- + Why join an Above & Beyond Alaska trip?
We operate independently of the Cruise Ships and are able to offer high quality, small group trips for those who want to experience the true spirit of Alaska. Being a small, independent company allows us to be flexible and modify our trips to meet each client’s needs. Additionally, our staff are professionally trained guides who are intimately familiar with the ocean and mountain environments and the majority of whom were born and raised in Alaska.
- + Do I need prior experience to go on your guided adventures?
No experience is necessary for our trips and we cater to all ages and abilities. However, you do need to meet the physical requirements outlined in our trip descriptions on our website and have an appetite for adventure. Our guides are trained to teach you the basics of glacier trekking, ice climbing, kayaking, or camping. It is our responsibility and job to fully evaluate every client’s ability and fitness condition the day of the trip and deem whether they are physically fit enough to participate. We reserve the right to cancel any participant before the trip begins who does not meet our physical requirements and who we feel would be a safety concern.
- + What is your minimum age requirement?
Our minimum age requirement varies by trip type and whether is a regular trip or a private trip. Note that we charge an additional fee for private trips. Please refer to the “private option” pages of our trips.
- Mendenhall Glacier Trek – 10 years old (8 for private trip)
- Alpine Glacier Adventure – 8 years old
- Glacier Lake Paddle – 8 years old (6 for private trip)
- Tongass Coast Kayak – 8 years old (6 for private trip)
- Admiralty Brown Bear & Kayak – 12 years old (8 for private trip)
- Channel Islands Marine Park Paddle – 8 years old (6 for private trip)
We do not have a maximum age requirement as age is relative. The only requirement is that older clients are still physically fit and capable of completing the trips. Please see the trip descriptions or contact our office for more information.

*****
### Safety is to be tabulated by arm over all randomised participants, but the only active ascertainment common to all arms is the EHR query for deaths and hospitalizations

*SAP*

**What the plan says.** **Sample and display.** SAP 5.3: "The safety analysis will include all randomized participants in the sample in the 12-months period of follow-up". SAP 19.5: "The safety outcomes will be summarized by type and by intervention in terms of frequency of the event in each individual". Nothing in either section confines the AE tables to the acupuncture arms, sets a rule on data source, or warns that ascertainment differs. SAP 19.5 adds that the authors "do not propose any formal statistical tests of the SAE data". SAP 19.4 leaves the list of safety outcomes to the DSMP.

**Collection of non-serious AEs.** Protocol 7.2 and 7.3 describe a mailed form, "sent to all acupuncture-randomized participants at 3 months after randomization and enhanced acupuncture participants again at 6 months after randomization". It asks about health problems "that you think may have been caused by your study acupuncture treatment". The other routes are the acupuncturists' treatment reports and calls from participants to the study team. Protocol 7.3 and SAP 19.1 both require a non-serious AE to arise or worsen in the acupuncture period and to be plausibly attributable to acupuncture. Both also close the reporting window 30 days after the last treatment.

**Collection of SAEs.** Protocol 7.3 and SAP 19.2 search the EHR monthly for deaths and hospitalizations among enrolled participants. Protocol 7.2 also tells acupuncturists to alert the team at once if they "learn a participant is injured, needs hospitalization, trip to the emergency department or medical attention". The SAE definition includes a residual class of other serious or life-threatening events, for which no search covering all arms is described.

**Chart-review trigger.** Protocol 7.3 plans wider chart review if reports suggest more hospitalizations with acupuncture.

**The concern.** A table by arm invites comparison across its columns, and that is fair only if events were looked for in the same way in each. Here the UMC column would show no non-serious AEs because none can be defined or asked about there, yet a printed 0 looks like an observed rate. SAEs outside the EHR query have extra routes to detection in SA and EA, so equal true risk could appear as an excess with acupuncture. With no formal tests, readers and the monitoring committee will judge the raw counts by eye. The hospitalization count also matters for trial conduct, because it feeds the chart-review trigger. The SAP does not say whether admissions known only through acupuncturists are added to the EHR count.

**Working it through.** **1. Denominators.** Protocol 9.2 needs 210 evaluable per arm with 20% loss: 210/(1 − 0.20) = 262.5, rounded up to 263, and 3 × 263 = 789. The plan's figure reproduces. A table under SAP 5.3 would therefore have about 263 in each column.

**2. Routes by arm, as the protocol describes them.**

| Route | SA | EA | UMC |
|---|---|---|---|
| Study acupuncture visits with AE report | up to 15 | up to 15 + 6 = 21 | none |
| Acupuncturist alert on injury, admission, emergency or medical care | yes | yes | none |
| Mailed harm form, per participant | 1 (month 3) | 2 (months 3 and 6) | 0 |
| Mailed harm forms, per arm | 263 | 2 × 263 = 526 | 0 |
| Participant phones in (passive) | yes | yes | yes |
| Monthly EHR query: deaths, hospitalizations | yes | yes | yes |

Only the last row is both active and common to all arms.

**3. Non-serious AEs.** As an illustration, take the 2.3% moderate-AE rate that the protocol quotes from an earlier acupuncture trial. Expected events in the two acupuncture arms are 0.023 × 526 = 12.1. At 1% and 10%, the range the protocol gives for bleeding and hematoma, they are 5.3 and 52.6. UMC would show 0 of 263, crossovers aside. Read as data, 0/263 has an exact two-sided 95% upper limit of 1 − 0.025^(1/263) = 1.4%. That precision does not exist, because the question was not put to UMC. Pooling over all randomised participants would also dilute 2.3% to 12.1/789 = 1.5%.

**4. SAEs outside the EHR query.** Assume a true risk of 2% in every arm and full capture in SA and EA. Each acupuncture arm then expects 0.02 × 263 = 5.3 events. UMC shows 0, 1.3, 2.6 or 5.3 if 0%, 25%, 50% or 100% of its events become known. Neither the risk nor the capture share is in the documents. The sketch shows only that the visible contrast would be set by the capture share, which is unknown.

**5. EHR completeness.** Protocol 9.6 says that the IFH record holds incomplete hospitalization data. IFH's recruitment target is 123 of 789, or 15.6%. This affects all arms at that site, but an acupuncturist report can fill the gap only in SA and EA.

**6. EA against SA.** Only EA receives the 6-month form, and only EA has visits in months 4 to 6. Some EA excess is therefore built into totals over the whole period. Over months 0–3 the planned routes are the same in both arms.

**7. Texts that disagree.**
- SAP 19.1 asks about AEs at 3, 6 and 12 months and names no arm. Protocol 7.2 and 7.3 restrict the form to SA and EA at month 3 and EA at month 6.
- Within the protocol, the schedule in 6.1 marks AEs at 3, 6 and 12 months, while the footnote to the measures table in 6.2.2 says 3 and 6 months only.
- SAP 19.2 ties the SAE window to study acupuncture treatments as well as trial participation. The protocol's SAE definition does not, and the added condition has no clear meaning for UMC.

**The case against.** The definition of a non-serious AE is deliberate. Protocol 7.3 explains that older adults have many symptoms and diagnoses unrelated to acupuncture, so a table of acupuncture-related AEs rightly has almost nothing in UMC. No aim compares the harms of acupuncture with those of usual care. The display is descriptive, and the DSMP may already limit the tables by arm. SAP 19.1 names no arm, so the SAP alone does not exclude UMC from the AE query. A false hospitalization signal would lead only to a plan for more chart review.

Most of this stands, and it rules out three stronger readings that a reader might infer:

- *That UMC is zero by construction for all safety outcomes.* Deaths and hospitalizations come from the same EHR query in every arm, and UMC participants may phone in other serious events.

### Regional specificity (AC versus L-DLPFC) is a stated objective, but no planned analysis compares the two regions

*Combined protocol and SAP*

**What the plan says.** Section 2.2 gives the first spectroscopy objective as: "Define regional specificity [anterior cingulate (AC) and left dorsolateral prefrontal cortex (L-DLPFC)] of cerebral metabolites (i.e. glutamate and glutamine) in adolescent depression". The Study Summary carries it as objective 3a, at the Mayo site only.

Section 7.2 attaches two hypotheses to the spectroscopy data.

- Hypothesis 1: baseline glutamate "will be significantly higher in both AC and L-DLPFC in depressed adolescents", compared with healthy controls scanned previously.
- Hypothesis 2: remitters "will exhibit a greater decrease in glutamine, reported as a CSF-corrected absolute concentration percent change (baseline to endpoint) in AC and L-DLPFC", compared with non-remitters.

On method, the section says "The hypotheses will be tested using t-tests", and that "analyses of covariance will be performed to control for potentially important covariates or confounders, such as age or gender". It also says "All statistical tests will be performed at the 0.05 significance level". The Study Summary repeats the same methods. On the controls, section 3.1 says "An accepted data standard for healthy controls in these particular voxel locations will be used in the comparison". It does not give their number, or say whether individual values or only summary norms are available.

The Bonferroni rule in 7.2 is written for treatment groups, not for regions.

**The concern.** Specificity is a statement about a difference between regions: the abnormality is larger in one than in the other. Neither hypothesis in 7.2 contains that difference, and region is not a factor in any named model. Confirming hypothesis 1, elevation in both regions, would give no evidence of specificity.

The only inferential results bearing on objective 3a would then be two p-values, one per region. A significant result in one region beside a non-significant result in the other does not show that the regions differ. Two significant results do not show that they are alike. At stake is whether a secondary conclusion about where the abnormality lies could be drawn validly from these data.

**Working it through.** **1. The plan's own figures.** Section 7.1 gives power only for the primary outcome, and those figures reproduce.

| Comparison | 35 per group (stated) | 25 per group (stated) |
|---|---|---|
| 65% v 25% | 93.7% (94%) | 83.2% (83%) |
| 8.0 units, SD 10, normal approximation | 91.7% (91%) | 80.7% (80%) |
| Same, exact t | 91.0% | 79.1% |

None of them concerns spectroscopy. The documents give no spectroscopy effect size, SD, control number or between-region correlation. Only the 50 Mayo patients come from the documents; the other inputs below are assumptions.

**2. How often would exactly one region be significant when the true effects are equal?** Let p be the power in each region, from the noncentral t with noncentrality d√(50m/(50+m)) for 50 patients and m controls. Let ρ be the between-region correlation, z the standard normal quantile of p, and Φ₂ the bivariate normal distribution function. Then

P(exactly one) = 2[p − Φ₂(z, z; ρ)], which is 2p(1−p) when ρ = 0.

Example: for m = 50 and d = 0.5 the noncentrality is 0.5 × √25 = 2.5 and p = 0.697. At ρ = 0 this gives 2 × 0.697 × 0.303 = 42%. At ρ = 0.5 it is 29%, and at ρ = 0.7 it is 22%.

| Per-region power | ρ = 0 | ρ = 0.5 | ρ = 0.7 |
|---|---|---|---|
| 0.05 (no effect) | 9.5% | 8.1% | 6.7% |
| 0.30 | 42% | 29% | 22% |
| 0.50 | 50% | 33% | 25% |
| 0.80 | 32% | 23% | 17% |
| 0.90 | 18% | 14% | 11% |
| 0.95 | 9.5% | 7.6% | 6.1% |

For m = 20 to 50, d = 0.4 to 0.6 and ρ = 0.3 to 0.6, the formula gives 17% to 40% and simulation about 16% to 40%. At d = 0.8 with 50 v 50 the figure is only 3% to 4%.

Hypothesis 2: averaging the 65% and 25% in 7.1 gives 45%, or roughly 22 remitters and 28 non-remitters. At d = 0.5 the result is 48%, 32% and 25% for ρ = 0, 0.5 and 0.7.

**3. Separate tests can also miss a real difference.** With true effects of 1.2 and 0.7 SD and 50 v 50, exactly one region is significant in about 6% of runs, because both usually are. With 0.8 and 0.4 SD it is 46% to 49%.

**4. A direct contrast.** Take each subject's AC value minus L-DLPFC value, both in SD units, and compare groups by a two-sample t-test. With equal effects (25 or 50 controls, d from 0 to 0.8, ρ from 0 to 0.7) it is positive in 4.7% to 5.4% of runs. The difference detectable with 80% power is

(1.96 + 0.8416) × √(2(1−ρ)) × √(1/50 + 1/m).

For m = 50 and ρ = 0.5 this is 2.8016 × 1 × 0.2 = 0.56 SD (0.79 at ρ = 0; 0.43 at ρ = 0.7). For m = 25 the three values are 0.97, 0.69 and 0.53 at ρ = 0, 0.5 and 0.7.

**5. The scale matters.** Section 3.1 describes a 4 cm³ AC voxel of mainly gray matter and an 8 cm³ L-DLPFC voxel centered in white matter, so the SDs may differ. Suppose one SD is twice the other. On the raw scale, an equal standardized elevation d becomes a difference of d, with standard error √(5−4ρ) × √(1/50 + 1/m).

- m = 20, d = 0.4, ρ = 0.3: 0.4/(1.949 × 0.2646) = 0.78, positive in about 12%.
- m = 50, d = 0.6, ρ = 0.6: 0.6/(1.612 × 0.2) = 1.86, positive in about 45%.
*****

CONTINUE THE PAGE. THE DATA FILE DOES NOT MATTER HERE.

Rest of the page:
Additional notes: If you are interested in booking a private trip all members of the group (children or grandparents) need to be physically fit and must meet the requirements outlined in our trip descriptions.
- + I am traveling solo, can I join an ABAK trip?
Solo travelers are welcome to join on any non-private scheduled trip. However, our trips require a minimum of two people, so if there is not a scheduled departure with other clients available then you would either have to find a different trip or pay for two people. If you are the first to request a specific departure, we will take a reservation and attempt to add additional clients to the trip.
- + How many people are in a group?
Group size depends on the type of trip.
- For our Glacier Treks, Tongass Coast Kayak, and AdmiraltyBrown Bear Viewing & Kayak trips the number of clients will range from a minimum of 2 clients to a maximum of 12. For trips with 1-6 clients there will be one guide and for 7-12 clients there will be two guides. We can customize a private trip if you have a group larger than 12.
- On the Mendenhall Glacier Lake Self Guided Kayak we can only accommodate up to 8 clients per departure time due to permitting restrictions.
- The Premium Kayak and Whale Watch trips have a maximum of 6 clients. With advanced notice it may be possible to do larger private groups, please call to inquire.
- + What gear do I need to bring?
We provide all the gear on our trips except for personal clothing and hiking boots. In regards to weather, we recommend you prepare for rain and hope for sunshine. Due to the cool, damp climate it is best NOT to wear cotton and instead, wear clothing made of polyester, wool, fleece, nylon, polypropylene, and/or capilene.
- Rain Jacket
- Rain Pants
- Trip Specific Gear
- Glacier Trips: backpack, helmet, harness, ice axe, crampons, trekking pole
- Kayak Trips: kayaks, PFD (life jacket), spray skirt, paddle, rubber boots, paddling mitts, and safety gear
- Bear Viewing: binoculars and spotting scope, rubber boots
- Food and Water (The food provided is subject to change and varies day to day – below is the typical offering)
- Glacier Trips: bagel/cream cheese, granola bar, string cheese, fruit snacks, mini chocolates, water bottle
- Tongass Coast Kayak Trips: granola bar, fruit snacks, string cheese, mini chocolates, water bottle
- Mendenhall Lake Self Guided Kayak: granola bar, mini chocolates, water bottle